Weather-Driven Delays Cost Rail Companies $10 Million a Year
As a rail operator, you’ve probably experienced the nightmare of a train derailment a few times in your career.
A high velocity cross-wind catches your train at the exact wrong moment, and boom. The train is blown off track and shipments are completely destroyed. A weather-related derailment can cost anywhere from $1 million up to $30 million, conservatively, depending on the type of cargo on board.
However, derailments don’t happen everyday. Even the largest rail operators experience on average 5 derailments a year. On a day-to-day basis, you’re more worried about standard operations, keeping trains running on time, and more.
So while a massive storm can cause catastrophic derailments, daily weather can also have a major impact on your bottom line. In fact, weather-driven delays alone cost rail companies today at least $10 million per year.
With flooding, snow, and heat all causing delays, you need to stay on top of the weather and adapt your operations to become more efficient. Here’s how.
The impact of day-to-day weather
While massive storms are always covered by your weather forecast, day-to-day weather isn’t always easy to apply to your business operations. But so much of the forecast matters to the operational efficiency of your business.
For example, a heat wave could impact the rails and cause them to buckle. Rain in a specific area could cause flooding and put parts of your tracks under water. Cold or icy weather can cause a switch to freeze and halt your trains immediately.
These types of weather events fall under the heading of predictive maintenance, or smaller weather events that impact your operations daily. While this daily weather may not make headlines, it can have a huge impact on your business operations.
The cost of train delays
When we talk about impact, we really mean costs. And when it comes to weather, the cost is mainly in delays.
The average cost of a single delayed train is $45,000. Of those delays, 18% are directly caused by weather conditions — which makes sense. Major railway companies like BNSF have more than 30,000 miles of track in the US. It’s easy to see that at almost any given point in the year, there’s a storm impacting some part of those tracks in some way, whether a snow storm, flooding, or even high winds.
Even though a wind gust or minor flooding may not be a catastrophic event like a derailment, it can still delay your train by a few hours. And each hour your train is delayed costs you money. A lengthy delay could be destructive for perishable goods especially, but even the small delays can add up.
While it may not be a massive problem like a derailment, day-to-day weather delays can cut into your bottom line. In fact, we found that weather-driven delays cost the average rail company a total of $10 million per year.
Adapt rail operations to the weather
Those numbers are staggering, but what can you do about it? Today, you likely wake up each morning and look at the weather forecast to understand what may or may not impact your lines today. However, your standard forecast simply won’t show you the immediate impact of the weather on your business operations each day.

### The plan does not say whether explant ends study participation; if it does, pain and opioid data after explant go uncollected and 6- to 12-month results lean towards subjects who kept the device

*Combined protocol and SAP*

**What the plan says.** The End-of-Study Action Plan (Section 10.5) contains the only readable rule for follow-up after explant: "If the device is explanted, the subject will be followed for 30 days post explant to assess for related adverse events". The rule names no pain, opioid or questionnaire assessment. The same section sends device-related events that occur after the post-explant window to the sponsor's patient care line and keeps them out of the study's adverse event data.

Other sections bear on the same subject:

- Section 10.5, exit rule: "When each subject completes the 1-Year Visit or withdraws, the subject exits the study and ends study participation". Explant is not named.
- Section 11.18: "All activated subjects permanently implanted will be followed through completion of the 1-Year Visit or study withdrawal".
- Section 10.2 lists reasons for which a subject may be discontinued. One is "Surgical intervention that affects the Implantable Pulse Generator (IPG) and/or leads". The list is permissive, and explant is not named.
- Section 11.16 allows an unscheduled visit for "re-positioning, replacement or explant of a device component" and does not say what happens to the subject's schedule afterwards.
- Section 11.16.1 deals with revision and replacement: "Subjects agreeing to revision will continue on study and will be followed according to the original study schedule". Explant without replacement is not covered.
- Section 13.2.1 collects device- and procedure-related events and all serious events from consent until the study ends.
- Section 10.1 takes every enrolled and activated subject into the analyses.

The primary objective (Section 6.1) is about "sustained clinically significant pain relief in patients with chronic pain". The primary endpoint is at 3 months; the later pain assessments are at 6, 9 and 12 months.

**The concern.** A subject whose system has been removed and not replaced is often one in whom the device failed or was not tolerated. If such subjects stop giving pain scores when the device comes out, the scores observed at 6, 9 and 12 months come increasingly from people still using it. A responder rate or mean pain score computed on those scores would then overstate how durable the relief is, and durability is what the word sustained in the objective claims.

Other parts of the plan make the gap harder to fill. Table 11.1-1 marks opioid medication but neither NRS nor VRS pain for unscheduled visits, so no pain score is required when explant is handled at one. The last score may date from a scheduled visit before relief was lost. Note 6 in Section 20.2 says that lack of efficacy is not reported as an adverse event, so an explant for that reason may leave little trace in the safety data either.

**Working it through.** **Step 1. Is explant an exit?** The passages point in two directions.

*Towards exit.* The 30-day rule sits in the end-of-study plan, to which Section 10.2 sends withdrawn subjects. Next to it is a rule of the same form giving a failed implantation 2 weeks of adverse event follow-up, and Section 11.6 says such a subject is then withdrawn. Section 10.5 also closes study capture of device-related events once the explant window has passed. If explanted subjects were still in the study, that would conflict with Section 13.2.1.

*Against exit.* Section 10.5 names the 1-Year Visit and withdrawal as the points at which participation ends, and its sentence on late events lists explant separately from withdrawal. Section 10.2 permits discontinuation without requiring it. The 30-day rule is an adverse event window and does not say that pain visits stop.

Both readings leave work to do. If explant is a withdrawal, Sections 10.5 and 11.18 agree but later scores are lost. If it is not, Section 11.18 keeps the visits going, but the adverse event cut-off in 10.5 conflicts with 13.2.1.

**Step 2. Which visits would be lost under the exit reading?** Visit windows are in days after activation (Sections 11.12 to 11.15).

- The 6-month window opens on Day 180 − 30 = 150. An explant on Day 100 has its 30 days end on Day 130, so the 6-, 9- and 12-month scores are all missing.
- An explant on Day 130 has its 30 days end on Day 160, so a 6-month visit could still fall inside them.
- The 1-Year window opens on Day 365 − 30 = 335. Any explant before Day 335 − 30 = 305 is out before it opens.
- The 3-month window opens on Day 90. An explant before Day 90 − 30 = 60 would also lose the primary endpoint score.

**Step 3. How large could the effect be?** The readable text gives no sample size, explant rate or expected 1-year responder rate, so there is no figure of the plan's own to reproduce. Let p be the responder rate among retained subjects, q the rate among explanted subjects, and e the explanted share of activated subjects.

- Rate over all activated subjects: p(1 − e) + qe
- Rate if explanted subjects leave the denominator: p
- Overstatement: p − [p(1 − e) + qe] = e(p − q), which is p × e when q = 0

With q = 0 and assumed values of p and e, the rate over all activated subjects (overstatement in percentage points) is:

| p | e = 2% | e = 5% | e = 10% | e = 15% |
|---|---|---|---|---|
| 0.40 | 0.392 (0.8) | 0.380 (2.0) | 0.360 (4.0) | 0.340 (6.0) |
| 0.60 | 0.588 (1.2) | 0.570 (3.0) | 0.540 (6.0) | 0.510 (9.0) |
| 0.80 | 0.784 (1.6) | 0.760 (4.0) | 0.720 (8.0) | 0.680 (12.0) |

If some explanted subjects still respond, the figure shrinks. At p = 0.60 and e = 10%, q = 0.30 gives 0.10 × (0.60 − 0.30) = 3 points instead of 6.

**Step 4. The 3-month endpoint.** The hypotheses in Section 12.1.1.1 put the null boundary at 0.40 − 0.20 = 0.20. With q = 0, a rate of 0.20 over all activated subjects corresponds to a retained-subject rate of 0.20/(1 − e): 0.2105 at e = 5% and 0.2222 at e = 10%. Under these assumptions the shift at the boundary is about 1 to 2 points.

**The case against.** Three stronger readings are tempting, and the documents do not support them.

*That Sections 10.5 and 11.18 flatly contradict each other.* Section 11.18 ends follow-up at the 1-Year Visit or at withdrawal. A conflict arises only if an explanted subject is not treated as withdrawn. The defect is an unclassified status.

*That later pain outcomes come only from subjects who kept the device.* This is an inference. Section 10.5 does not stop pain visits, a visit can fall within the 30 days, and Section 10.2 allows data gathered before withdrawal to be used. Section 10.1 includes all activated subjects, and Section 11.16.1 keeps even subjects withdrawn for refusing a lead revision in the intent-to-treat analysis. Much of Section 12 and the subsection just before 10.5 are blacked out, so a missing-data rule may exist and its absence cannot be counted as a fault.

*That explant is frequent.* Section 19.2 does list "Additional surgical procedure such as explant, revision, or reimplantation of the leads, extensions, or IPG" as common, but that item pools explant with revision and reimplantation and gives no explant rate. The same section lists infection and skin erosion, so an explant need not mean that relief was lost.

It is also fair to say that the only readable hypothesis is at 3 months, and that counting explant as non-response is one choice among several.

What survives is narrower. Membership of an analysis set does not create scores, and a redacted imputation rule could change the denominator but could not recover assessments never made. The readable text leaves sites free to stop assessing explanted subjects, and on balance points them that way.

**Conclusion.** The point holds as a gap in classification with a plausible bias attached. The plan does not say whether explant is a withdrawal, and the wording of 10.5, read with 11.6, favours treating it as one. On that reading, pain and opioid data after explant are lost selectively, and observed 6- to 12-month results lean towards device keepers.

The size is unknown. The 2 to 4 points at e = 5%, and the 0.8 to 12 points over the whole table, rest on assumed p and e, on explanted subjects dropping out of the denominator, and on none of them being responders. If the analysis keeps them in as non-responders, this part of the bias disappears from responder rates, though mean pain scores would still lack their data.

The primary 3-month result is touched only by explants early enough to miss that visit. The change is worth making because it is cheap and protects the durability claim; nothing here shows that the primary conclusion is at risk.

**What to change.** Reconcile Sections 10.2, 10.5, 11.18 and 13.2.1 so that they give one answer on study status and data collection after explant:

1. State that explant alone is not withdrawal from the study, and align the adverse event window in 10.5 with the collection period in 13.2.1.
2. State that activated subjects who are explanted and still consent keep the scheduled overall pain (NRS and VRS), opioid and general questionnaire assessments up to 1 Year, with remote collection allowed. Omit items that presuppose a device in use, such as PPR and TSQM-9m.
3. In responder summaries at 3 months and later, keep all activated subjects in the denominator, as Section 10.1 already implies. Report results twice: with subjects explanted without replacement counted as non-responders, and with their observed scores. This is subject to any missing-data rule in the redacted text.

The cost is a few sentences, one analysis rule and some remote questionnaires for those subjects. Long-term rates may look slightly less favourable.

If you knew an incoming wind storm would hit a specific portion of the tracks and delay your train later in the week, what would you do today to change your operations?
For example, you may already have different rail cars that can handle different wind thresholds.
- Heavier cars can withstand winds up to 80 MPH without blowing over
- Lighter cars can only handle 40 MPH
Knowing that there’s a wind storm hitting Track 1 on Wednesday with a forecast of up to 77 MPH winds, you could change the planned train routes, sending only your heavier cars or single stack cars on Track 1 and diverting lighter cars and double stack cars to Track 2 — on a route that won’t be impacted by the wind.
This example holds true no matter what the weather event. Incoming icy rain? Or heat wave? Or flooding? You can understand the weather thresholds that hold true for your unique business operations, adjusting exactly to the incoming weather and making sure your trains run on time — no matter the weather.
Get fewer alerts, and take more actions
However, you’re not a meteorologist, and you don’t really want to look at weather software to figure out exactly what could hurt your operations today.
But by building these parameters and rules into a weather intelligence dashboard, you can not only understand the weather, you get a quick, visual insight into which lines are at risk in the coming days. If you know your trains can only operate within specific rain, wind, cold, and heat parameters, you can build out alerts that will send only when the weather exceeds those specified thresholds.
You can see above that the red lines are at-risk, while the others are operating within the safety parameters.
This type of dashboard can also eliminate your alert fatigue. Instead of getting an alert for every incoming storm, you will only get alerts when the weather is likely to exceed your specific equipment’s threshold for danger. So instead of hundreds of daily weather alerts, you only get a select few that matter most — on the exact lines that you have to adjust operations.
Instead of dealing with millions in delays each year and hundreds of alerts each day, you can adapt your railway operations to the weather, minimizing delays and minimizing your headaches at the same time.
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